Franco, Itamar (Brazil)
Itamar Franco was president of Brazil from 1992 until 1994. He took over as provisional president when Fernando Collor resigned. He was unsuccessful in his efforts to revive the ailing economy.
Born 28 July 1931, Itamar Augusto Cautiero Franco had early contact with politics in his home town of Juiz de Fora in the state of Minas Gerais. He was elected mayor in 1966 and 1972. He was senator for Minas Gerais from 1974–90. A founding member of the Brazilian Democratic Movement, he was appointed vice president in 1990.
Franco became acting president on 2 Oct. 1992 when Collor resigned in the face of impeachment charges. Franco and was sworn in as president on Dec. 29. An opponent of sweeping market reform, he soon clashed with the IMF and an early package of tax reforms were suspended when the Supreme Court questioned their constitutional validity. The hoped-for economic up-turn failed to materialize and inflation leapt towards 3,000%. Franco’s apparent aloofness caused friction with other Latin American leaders and relations with the US were also delicate.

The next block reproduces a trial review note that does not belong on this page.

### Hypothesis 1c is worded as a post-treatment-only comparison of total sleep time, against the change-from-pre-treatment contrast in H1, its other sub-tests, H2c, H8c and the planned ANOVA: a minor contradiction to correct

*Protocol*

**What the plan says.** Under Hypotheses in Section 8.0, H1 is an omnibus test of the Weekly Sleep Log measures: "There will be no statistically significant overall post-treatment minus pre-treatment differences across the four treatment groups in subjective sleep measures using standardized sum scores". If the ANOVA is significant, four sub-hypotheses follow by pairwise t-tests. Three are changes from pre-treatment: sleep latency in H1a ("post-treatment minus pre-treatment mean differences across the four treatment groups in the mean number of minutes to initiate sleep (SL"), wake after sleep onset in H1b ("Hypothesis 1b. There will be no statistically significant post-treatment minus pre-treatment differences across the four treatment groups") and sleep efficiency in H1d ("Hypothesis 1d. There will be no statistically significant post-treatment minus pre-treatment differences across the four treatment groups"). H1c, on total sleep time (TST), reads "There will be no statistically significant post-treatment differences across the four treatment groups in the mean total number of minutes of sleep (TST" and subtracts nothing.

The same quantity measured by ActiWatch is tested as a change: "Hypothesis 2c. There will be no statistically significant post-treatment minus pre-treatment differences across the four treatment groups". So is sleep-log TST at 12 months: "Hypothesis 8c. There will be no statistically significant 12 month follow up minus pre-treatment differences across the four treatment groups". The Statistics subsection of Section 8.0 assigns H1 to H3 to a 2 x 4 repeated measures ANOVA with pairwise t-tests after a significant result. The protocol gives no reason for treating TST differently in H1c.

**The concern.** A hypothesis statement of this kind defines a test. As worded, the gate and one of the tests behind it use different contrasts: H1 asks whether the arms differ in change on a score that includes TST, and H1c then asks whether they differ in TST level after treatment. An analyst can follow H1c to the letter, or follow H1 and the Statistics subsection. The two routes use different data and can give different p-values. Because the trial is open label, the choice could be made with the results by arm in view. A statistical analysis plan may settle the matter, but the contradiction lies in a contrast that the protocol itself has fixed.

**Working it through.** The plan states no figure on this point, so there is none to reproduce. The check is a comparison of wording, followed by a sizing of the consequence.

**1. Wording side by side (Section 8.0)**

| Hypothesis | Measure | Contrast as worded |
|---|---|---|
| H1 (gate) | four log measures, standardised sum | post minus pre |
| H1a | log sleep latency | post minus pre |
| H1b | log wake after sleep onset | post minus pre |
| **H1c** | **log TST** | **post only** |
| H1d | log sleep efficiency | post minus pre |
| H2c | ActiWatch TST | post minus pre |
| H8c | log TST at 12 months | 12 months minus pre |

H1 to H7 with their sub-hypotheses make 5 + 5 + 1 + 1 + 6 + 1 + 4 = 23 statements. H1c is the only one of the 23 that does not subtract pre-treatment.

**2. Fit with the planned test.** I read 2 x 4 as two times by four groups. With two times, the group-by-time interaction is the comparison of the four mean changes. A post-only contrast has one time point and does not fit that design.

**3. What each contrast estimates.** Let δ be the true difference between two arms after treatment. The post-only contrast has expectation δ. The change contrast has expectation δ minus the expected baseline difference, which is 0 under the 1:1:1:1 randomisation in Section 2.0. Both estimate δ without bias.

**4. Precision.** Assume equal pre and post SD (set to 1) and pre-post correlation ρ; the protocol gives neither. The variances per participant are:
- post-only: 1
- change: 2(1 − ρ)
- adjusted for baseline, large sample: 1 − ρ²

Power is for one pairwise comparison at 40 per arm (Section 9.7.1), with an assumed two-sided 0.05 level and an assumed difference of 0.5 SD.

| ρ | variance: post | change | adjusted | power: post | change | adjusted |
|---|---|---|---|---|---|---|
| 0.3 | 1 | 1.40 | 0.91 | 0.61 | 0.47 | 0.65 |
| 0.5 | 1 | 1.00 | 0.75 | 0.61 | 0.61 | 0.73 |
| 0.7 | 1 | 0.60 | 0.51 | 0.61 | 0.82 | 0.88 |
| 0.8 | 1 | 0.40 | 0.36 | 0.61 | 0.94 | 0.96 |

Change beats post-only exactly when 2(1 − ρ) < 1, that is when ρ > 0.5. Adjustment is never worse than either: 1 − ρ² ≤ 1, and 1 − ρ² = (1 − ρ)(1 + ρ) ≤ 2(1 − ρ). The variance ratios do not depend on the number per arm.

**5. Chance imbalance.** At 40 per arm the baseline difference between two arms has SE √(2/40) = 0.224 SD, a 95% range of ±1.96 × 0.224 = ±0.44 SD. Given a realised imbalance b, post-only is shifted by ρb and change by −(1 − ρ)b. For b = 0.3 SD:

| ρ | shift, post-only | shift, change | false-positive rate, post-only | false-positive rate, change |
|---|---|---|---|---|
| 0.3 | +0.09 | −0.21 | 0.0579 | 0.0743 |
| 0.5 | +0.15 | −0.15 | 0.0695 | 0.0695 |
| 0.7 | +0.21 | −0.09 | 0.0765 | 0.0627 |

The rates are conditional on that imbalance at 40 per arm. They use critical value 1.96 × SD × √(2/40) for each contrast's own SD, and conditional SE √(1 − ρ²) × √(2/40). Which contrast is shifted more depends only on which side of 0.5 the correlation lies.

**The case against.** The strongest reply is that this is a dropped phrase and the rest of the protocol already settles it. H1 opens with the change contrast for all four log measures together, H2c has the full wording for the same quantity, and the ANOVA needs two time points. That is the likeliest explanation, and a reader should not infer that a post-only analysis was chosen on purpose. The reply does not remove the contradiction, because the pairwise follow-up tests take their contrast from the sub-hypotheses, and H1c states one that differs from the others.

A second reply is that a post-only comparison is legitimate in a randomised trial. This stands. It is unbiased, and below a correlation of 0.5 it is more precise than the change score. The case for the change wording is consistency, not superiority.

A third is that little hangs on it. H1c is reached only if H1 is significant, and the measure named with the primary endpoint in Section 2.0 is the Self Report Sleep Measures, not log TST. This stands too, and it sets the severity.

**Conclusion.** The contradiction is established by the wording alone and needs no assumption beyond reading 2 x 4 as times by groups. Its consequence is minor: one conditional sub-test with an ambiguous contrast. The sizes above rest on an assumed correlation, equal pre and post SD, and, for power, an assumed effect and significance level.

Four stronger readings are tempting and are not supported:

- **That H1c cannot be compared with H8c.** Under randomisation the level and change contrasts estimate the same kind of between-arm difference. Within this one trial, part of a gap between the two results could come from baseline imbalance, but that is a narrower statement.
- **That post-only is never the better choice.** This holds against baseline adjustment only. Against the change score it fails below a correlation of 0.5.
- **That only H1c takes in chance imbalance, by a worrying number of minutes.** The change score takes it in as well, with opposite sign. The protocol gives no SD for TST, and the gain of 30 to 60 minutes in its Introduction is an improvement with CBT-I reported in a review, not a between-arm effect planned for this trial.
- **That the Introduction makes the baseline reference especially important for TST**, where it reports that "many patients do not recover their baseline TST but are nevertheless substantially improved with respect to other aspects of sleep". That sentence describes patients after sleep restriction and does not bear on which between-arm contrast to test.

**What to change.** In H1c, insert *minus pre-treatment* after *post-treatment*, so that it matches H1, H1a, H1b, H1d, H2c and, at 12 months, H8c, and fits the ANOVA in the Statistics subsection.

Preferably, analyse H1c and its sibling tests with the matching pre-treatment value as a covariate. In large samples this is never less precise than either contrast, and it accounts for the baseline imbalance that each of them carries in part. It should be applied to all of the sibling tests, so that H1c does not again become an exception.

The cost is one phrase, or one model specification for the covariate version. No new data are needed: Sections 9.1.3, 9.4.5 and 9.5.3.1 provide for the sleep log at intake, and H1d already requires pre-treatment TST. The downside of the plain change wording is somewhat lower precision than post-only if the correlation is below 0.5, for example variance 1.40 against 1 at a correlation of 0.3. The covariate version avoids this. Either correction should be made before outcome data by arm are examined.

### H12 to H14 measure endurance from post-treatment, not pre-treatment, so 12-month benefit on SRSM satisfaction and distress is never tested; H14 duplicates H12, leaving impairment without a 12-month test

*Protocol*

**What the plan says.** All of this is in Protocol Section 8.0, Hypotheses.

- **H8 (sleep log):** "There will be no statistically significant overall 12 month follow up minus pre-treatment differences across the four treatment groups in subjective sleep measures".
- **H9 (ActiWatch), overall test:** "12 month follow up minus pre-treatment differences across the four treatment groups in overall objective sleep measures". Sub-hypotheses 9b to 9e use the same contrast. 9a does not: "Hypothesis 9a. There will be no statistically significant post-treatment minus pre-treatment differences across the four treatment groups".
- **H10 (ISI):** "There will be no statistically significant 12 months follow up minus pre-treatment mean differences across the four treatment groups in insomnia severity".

In Oct. 1993, when his approval rating had dropped below 15%, he offered his resignation if Congress would schedule early elections. After political manoeuvring among opposition parties, his resignation was declined. His fourth finance minister, Fernando Henrique Cardoso, was responsible for a successful economic plan which introduced a new currency and economic reforms. Buoyed by his popularity, Cardoso stood in the 1994 presidential election when Franco stepped down.
After his spell as president Franco served as ambassador to Portugal and Brazil’s representative to the Organization of American States in Washington, D.C. until 1998. He was governor of his home state of Minas Gerais from 1998–2003. Franco died on 2 July 2011. He was serving as a senator for Minas Gerais at the time of his death.